I have my eye on my Mum's Royal Tuscan cornflower teaset. Not sure what era it is but probably 60's or 70's. It is so,so pretty and certainly not something for everyday use. Although I read on MemeRose's blog a lovely saying...."don't ever save anything for a special occasion....being alive is the special occasion".

    I had no idea about the history of dye. Thanks so much for sharing...off to peruse wikipedia to find out more.

    SmallP
    xx

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  23. I LOVE that top photo. Love it.
    Ax

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  24. I am afraid the fine china i inherited from my mother and grandmother are not quite so beautiful but when i set the table with them a few times a year the memories overflow from each and every cup and bowl. They were made by Paragon by appointment of queen Mary, which dates them back to the 1930's. I read that this company was bought by the Royal Albert company later :)

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  25. I am cursing being temporarily away from my collections of linens and teacups today. Ooof. Goodness, what colours these are - more vibrant than faded florals yet so quintessentially of my Granny Woolley's era. These colours evoke certain foods, good smells and precious memories for me. Thankyou Annie.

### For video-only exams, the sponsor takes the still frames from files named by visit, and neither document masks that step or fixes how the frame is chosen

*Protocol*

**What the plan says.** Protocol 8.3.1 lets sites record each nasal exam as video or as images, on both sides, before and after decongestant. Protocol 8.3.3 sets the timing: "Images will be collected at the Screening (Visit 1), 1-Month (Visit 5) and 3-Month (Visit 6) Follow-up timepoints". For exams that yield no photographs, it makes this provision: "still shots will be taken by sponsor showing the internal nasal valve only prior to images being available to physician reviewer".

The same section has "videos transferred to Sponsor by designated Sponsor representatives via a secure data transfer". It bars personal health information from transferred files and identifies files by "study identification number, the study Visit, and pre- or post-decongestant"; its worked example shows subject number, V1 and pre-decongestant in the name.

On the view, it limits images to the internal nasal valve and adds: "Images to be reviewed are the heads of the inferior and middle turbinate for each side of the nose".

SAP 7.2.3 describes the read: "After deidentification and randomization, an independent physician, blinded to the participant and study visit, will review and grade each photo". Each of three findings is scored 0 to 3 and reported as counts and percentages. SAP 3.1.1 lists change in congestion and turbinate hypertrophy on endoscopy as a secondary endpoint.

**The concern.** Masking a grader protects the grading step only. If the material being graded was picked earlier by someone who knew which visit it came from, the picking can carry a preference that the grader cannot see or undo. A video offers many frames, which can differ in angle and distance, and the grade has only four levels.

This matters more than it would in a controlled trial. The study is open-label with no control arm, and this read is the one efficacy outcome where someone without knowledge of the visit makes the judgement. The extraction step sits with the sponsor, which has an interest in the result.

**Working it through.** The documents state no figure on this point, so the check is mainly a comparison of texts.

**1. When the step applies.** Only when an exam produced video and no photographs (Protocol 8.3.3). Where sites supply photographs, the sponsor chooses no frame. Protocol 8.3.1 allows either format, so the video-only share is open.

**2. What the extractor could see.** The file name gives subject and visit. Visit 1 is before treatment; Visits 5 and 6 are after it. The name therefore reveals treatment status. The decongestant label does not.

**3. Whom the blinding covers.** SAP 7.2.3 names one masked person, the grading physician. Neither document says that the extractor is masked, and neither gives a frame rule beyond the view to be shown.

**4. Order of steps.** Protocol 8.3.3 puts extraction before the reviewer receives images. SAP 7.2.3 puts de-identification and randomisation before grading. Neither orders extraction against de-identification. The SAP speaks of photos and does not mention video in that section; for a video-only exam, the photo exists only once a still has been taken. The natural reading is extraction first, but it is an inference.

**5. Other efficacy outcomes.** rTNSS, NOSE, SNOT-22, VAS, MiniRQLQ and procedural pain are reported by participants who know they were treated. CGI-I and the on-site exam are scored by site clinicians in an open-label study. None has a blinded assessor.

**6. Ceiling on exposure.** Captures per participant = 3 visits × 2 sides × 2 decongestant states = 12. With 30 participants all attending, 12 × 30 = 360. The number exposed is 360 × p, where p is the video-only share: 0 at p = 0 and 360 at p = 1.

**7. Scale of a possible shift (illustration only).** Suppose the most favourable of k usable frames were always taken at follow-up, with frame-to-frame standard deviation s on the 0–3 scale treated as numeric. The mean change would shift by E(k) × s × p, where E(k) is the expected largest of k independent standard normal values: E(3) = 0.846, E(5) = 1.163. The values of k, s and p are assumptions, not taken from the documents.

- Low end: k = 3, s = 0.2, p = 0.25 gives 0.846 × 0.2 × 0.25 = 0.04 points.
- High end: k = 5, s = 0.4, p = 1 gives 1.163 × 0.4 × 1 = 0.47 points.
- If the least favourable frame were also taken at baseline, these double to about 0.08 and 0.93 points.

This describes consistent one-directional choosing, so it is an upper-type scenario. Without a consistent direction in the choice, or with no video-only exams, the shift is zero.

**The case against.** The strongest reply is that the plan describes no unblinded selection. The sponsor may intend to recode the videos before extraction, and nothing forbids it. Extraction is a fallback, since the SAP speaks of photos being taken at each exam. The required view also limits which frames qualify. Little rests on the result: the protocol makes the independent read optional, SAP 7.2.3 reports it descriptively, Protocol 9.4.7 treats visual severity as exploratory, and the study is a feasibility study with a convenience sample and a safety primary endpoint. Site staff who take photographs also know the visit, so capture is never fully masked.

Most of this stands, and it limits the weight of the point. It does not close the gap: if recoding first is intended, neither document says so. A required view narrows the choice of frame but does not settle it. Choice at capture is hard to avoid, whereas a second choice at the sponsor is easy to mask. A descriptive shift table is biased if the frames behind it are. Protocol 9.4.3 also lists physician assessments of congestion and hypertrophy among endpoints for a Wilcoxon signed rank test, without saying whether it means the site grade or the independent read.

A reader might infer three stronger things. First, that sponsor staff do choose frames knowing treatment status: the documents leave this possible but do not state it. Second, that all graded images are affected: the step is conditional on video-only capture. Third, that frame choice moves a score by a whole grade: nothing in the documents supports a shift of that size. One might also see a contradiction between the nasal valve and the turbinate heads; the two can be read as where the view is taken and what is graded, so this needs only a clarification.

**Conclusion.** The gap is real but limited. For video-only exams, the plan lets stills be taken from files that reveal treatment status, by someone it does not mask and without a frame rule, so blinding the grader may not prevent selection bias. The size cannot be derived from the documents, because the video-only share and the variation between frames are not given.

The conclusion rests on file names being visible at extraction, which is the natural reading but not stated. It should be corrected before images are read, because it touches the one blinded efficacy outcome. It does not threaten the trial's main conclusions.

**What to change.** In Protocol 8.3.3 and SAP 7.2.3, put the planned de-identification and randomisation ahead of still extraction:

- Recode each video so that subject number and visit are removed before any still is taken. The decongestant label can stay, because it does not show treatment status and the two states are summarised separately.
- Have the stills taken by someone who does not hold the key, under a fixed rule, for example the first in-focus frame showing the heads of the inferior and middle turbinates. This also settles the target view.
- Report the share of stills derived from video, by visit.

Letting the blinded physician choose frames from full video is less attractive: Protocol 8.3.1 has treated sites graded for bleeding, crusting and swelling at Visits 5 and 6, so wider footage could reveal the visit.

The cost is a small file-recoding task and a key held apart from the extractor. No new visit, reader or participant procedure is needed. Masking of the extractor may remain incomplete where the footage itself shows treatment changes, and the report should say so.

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  26. My parents when they were living back in Germany bought a few sets if beatutiful Dresden china. My mum still has them in perfect condition. There is a wonderful pale grey tea set with simple deigns along the top of the cups and pots and there also is a white dinner service with gilt edgings. I love them for their stunning shapes and simplicity of design.
    Rosie xx

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  27. These are so pretty.

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  28. Fabulous, Annie! And fabulous Annie too! :-)

    This really is my kind of post; thematic with a touch of history and lots of colour thrown in.

    And I was led to believe that Denim came from 'de Nîmes', the French town where the fabric was manufactured...

    Stephanie

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    1. I think the woven twill fabric may have done Stephanie, it's the dyeing it with indigo, as opposed to any other colour, that I believe we must thank Genoa for.